Oliver-McGowan

We are delighted to be working with partners, including autistic people and people with a learning disability, to help develop the Oliver McGowan Mandatory Training in Learning Disability and Autism.

This training trial is for health and care staff in England. It will make a huge difference to autistic people and we hope it will help them stay healthy and get help from the NHS and social care. It is the result of tireless campaigning, especially from Paula McGowan. Paula has been at the forefront of calls for better understanding and training for health and care professionals, since the tragic death of her son, Oliver, in 2016.

Why this training is important

Thousands of autistic people and their families, as well as our charity, backed Paula’s petition and made the Government take action to make sure autism was included in the training. In 2018, the Government committed to making this happen, and last year the Government promised to start rolling it out, finally living up to its duties in the Autism Act.

Our own research has shown that professional understanding of autism is worryingly low. Only 11% of autistic adults think hospital doctors understand autism, while 10% believe this for social workers. That’s why we really wanted to work with autistic people, people with a learning disability and their families, to develop what this training looks like and to deliver it. It’s vital that this guarantees health and care professionals across the country understand autism and learning disability better, and how they need to adapt their support.

Partners announced

The Government launched an open application process at the end of last year for autistic people and people with a learning disability, and charities, to propose how they would develop and trial this training. After reviewing all the applications, on the 16 July 2020, Health Education England announced who will be working together to do this.

We’re delighted that we’re one of the partners who’ve been chosen to develop the training, working alongside:

  • Access All Areas Theatre Group
  • Be Well Education, Learning and Development
  • Carly Jones MBE
  • Challenging Behaviour Foundation
  • Edge Training and Consultancy Ltd
  • Insight Autism CIC
  • Jeremy Harris
  • Mencap
  • RCN (Royal College of Nursing)

How the programme will be run

We’re going to work together deliver a high-quality trial for the training. Autistic people will of course be at the heart of developing and delivering the training, as staff within our charity and among the partners and their staff.

The steering group for the programme will be made up of people with lived experience and expert by experience, including people who are either autistic, have a learning disability or their families. It will meet monthly.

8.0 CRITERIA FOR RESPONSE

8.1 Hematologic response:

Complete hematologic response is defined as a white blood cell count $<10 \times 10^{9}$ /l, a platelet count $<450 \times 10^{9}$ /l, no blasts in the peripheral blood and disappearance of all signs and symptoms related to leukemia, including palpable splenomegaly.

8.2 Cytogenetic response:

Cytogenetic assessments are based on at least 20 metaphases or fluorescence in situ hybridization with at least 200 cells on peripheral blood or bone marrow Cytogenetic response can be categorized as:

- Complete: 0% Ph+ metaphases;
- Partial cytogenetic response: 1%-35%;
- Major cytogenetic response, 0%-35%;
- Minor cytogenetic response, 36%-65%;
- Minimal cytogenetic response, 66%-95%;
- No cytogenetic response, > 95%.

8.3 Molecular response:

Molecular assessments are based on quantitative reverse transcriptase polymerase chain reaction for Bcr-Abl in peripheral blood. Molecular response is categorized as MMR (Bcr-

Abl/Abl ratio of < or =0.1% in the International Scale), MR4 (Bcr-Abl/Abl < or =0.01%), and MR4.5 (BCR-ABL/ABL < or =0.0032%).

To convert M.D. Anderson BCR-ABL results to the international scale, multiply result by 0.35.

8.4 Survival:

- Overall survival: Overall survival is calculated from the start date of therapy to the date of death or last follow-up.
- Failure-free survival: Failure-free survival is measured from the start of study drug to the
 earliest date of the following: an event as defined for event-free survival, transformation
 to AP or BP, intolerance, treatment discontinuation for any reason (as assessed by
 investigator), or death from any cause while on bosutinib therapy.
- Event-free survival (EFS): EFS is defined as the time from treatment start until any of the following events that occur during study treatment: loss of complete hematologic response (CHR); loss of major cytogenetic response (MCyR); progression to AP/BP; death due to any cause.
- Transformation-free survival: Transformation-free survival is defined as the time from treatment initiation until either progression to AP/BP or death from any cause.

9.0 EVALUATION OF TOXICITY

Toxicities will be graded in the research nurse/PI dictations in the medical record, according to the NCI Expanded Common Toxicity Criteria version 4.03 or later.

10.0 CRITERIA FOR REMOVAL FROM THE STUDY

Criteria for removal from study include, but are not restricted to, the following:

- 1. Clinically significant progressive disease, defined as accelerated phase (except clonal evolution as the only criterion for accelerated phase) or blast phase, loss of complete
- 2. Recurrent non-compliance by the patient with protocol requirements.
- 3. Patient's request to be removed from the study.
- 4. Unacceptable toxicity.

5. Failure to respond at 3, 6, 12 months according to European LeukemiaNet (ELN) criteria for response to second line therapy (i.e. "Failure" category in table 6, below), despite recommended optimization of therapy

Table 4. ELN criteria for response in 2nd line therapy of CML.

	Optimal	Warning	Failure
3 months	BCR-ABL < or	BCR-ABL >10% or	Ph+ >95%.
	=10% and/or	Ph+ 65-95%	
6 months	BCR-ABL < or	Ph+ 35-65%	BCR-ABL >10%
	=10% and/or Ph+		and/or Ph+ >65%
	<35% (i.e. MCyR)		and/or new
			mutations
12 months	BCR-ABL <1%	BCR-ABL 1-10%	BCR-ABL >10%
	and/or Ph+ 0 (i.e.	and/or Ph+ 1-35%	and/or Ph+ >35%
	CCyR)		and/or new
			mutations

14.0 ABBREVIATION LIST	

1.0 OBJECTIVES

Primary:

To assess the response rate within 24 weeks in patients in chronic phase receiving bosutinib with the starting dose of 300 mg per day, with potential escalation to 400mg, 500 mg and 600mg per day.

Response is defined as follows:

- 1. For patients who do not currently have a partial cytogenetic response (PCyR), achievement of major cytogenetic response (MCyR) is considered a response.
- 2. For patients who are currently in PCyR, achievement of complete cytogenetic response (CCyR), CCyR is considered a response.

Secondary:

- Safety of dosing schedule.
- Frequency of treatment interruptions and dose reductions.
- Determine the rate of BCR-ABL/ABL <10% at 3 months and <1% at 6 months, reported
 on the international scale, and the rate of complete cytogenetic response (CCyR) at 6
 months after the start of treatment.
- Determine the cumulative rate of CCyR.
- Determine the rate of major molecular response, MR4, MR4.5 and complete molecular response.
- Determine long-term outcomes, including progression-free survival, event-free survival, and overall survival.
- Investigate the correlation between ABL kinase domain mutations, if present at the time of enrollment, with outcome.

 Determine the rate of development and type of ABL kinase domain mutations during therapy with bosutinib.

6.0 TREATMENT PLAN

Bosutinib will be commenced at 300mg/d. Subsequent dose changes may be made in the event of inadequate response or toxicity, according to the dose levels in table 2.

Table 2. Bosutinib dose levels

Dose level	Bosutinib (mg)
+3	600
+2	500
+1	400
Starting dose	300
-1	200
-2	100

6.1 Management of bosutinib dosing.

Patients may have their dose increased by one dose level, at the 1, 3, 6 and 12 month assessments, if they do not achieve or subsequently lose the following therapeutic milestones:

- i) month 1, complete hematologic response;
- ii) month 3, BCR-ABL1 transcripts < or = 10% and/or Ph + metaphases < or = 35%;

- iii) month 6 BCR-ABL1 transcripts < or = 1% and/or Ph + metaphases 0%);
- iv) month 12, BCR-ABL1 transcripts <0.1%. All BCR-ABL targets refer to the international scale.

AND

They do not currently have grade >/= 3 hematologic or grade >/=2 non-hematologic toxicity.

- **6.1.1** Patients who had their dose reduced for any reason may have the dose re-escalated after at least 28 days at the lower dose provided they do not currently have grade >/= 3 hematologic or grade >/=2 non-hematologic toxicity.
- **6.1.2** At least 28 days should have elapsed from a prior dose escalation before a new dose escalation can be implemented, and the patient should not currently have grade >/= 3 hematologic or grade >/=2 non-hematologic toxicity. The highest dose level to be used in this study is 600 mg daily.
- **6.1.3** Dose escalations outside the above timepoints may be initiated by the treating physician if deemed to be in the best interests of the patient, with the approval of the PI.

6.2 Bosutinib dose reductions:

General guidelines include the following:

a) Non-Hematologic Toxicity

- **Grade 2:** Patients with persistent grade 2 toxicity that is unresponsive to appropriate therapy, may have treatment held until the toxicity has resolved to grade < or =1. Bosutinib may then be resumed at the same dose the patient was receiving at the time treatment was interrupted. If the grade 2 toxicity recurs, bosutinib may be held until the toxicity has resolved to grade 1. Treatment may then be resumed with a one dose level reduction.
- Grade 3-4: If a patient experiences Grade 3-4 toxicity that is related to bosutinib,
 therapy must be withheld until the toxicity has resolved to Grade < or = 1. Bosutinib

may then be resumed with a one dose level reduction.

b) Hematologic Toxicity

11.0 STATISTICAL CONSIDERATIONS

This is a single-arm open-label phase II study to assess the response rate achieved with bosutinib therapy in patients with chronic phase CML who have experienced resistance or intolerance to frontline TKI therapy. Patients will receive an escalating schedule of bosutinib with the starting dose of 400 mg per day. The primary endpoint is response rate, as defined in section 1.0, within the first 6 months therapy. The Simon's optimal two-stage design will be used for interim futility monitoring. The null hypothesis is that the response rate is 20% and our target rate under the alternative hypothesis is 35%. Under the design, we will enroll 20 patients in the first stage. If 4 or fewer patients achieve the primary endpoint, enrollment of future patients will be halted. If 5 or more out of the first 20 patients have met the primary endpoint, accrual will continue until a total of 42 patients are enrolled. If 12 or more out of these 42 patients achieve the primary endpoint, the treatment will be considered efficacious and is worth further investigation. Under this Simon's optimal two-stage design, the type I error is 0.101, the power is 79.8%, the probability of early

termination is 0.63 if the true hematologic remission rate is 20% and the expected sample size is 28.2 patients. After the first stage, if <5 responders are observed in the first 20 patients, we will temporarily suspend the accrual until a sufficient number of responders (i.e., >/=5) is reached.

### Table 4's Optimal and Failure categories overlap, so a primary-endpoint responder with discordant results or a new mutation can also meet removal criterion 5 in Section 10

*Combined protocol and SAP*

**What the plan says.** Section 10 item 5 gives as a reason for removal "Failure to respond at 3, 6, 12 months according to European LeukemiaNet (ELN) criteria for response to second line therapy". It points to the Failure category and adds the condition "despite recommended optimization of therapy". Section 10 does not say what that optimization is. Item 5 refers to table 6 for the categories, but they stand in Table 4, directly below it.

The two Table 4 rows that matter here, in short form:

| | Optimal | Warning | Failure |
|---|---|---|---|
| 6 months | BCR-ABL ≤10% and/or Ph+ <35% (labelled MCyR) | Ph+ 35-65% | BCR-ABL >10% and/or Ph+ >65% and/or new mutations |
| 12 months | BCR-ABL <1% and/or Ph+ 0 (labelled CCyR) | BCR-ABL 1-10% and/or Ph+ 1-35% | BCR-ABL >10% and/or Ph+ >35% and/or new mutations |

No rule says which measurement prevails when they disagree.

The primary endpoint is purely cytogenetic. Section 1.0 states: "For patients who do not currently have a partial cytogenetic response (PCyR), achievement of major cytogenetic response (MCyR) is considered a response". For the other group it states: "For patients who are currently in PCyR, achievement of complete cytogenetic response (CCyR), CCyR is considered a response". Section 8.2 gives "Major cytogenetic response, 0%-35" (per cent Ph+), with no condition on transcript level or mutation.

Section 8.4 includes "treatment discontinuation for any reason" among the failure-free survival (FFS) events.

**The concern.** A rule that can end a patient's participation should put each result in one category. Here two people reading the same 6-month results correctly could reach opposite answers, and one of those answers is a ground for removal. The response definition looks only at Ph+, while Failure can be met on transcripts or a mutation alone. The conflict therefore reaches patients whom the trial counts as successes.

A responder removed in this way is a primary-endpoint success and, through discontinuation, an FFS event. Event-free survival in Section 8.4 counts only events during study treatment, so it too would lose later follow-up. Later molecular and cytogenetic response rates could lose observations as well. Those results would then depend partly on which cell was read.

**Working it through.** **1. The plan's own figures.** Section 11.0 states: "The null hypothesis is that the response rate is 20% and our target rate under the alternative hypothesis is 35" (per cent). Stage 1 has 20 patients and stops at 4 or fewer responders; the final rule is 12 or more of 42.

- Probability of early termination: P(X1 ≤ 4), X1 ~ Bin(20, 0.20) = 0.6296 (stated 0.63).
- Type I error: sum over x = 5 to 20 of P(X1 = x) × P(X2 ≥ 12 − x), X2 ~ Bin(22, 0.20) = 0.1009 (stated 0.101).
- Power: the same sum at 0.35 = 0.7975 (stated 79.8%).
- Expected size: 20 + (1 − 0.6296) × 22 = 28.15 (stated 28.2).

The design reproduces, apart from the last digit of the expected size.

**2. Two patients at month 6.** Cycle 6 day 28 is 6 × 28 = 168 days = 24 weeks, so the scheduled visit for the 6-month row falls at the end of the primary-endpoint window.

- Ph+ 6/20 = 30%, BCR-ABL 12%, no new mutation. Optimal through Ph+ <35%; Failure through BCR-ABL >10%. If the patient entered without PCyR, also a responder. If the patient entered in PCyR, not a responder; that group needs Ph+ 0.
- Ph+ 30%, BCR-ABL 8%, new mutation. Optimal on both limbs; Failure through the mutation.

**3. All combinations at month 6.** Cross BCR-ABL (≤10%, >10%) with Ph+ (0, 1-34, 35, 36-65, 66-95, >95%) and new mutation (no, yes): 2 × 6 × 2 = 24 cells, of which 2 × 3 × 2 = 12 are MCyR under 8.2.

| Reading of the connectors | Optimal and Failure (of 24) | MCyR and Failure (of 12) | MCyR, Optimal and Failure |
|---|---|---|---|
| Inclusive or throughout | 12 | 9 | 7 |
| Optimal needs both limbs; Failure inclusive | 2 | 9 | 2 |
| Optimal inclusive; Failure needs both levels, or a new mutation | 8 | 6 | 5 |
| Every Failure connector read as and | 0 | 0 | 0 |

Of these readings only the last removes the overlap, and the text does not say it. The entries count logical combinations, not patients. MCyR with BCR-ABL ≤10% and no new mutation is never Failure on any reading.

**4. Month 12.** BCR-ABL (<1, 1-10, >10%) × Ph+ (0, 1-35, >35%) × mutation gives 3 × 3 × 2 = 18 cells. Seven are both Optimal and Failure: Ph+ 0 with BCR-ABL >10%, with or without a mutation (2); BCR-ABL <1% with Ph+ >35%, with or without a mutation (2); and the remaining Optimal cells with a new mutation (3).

People with lived experience will also be part of every work stream and will be an integral part of the design, production of the development of the training, as well as providing oversight. And the trial itself will be delivered by autistic people and people with a learning disability (face to face) as well as films scripted and acted by people with a learning disability (Access all Areas).

Caroline Stevens, Chief Executive of the National Autistic Society, said: “We are delighted to contribute to this vital training, alongside the other partners. Autistic people and their families will rightly be at the centre of the programme and involved in every stage, from the design right through to the delivery and evaluation.

“The training will make a huge difference to hundreds of thousands of autistic people once it’s rolled out. It is only happening thanks to tireless campaigning, especially by Paula McGowan who has been fighting for this ever since the tragic death of her son Oliver in 2016.

"The truth is too many healthcare staff still don’t understand autism or how to support autistic people. Just last year an inquiry by MPs and peers found that just 11% of autistic adults think hospital doctors have a good understanding of autism, while only 10% said this for social workers.

“Simple things, like giving someone more time to understand and answer questions in a consultation can make all the difference. Failing to make reasonable adjustments could put someone's health at risk.

“This training is a big step forward but it’s not enough on its own. Autistic people will continue to face huge health inequalities until the Government properly invests in social care and community mental health services. The system has been in crisis for years and this has been laid bare for all to see by coronavirus."

Further information